At far right, a stream fed by melting snow comes tumbling down out of the mountains, symbolizing the onset of spring. This foreground of waterfalls, bent trees, and rooftops suddenly gives way to an expanse of blank paper—a diagonal swath of mist that parts to reveal distant summer mountains. A flock of geese and the large moon are the only indications of autumn in the left screen (not exhibited), which is dominated by icy mountains and a snow-covered village.
A grandson of the great Momoyama painter Kano Eitoku (1543–1590), Kano Tan’yū had, by the time he was a teenager, already become official painter to the second Tokugawa shogun Hidetada (1579– 1632; reigned 1605–1623). This pair of screens is dated on stylistic grounds to the 1630s, when Tan’yū was head of the Kano school’s Kajibashi atelier in Edo, which Tan’yū himself had established in 1621.
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Title:Landscapes of the Four Seasons
Artist:Kano Tan'yū (Japanese, 1602–1674)
Period:Edo period (1615–1868)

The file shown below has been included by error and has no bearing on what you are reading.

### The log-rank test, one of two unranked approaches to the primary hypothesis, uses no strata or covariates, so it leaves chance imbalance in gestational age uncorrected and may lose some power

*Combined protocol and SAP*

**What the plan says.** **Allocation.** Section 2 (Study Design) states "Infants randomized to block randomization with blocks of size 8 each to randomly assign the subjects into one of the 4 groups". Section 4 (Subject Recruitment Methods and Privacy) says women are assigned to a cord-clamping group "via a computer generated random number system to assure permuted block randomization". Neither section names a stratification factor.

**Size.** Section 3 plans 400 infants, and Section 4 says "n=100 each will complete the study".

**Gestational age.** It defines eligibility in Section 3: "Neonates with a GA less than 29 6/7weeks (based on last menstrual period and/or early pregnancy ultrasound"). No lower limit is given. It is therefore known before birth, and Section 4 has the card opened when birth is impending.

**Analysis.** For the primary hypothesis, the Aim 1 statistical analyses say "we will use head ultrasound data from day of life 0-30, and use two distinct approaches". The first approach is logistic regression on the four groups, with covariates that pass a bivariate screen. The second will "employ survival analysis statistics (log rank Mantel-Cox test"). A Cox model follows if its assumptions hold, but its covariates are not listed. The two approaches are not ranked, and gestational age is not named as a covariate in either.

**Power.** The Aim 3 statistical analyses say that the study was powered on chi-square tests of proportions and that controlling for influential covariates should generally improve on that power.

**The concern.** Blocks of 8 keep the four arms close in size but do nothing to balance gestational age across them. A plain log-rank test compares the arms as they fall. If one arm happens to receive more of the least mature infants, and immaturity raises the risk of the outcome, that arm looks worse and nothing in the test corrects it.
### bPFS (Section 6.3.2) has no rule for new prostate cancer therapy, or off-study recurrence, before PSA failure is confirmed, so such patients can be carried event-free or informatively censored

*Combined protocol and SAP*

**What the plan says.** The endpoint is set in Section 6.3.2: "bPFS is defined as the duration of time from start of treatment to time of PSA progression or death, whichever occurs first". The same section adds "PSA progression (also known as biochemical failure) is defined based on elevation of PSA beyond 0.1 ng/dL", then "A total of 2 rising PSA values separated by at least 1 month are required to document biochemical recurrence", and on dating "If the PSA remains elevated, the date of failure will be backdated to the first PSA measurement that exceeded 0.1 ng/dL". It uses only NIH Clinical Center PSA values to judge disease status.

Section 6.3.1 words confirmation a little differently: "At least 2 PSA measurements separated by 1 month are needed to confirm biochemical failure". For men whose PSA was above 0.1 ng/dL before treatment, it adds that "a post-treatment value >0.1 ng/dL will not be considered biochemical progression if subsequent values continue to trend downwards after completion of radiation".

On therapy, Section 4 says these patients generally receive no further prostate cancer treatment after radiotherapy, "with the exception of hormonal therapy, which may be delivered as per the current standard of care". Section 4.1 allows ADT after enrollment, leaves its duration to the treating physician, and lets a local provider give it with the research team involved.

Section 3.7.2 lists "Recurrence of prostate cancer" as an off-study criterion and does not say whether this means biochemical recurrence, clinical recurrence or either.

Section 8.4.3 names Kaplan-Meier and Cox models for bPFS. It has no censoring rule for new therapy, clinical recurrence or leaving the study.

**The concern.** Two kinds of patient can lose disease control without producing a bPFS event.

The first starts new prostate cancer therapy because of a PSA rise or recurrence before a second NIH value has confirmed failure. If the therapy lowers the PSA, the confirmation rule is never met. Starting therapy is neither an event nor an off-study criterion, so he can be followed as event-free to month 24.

Medium:Pair of six-panel folding screens; ink and color on paper
Dimensions:Image (each): 60 3/8 in. × 11 ft. 6 7/8 in. (153.4 × 352.7 cm)
Credit Line:Mary Griggs Burke Collection, Gift of the Mary and Jackson Burke Foundation, 2015
Accession Number:2015.300.77.1, .2
Kano Tan'yū (1602–1674) is a pivotal figure in the history of Japanese painting. His domination of the art world extended beyond his lifetime to the close of the Edo period, perpetuated by the patronage system that he helped to create. Enormously talented, politically savvy, and born when the center of shogunal power was shifting to Edo, Tan’yū learned at an early age to take full advantage of any opportunities that came his way.